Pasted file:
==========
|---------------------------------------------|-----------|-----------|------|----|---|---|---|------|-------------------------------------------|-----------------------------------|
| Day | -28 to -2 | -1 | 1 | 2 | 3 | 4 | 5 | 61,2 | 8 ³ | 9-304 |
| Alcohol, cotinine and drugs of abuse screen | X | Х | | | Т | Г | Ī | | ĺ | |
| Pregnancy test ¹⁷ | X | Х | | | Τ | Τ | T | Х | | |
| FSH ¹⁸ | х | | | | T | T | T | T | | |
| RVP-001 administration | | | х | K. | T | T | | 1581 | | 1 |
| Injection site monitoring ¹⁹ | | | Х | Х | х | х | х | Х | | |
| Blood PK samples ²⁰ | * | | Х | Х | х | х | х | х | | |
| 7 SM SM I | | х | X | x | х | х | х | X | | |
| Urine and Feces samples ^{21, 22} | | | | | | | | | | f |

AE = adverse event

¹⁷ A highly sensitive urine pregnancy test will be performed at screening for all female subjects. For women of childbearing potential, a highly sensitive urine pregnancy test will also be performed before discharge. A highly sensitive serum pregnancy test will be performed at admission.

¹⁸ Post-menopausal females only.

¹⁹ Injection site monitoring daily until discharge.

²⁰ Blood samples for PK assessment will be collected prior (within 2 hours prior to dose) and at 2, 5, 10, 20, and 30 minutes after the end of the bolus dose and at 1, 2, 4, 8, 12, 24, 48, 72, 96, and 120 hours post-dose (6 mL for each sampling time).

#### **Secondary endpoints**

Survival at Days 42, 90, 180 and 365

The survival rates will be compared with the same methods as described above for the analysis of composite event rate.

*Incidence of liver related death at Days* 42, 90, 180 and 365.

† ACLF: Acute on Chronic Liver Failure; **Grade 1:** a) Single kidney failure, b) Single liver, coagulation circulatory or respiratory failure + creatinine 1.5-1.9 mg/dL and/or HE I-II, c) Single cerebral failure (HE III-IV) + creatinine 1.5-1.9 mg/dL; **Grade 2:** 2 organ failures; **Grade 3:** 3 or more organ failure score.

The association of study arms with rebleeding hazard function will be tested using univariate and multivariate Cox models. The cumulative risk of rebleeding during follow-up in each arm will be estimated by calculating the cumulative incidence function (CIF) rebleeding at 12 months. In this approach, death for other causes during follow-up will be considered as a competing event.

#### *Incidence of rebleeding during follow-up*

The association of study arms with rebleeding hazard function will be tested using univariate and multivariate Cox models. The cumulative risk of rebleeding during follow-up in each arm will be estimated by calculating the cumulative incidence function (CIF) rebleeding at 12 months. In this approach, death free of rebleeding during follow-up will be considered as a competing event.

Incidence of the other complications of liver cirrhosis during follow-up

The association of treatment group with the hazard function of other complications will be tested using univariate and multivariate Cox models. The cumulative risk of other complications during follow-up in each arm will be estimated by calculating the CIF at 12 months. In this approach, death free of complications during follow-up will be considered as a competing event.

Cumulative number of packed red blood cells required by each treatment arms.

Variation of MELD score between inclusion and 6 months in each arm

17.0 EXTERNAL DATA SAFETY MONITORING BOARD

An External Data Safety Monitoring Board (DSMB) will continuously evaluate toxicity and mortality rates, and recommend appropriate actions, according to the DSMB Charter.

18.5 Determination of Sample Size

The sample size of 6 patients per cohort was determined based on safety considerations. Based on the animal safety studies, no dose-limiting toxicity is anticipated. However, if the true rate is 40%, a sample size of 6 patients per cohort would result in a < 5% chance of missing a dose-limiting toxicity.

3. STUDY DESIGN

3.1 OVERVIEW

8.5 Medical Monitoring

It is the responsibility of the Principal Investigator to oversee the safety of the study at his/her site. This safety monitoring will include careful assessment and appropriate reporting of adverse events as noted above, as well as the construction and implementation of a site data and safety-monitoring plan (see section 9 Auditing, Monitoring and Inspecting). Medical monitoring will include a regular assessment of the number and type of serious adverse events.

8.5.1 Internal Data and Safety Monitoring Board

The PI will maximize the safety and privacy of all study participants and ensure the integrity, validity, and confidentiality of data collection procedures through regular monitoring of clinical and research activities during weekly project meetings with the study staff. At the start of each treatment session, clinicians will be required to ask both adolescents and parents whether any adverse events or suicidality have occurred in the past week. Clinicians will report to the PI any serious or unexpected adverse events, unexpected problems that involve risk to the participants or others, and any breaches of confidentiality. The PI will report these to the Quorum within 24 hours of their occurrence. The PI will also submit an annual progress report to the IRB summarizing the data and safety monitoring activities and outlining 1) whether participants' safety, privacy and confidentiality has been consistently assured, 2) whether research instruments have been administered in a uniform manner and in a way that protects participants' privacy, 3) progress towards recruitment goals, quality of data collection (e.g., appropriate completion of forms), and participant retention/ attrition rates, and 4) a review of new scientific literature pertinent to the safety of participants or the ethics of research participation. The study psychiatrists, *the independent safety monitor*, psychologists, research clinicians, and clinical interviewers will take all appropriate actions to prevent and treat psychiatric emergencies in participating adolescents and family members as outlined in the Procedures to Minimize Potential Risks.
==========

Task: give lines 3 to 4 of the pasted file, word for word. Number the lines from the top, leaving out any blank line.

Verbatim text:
| Alcohol, cotinine and drugs of abuse screen | X | Х | | | Т | Г | Ī | | ĺ | |
| Pregnancy test ¹⁷ | X | Х | | | Τ | Τ | T | Х | | |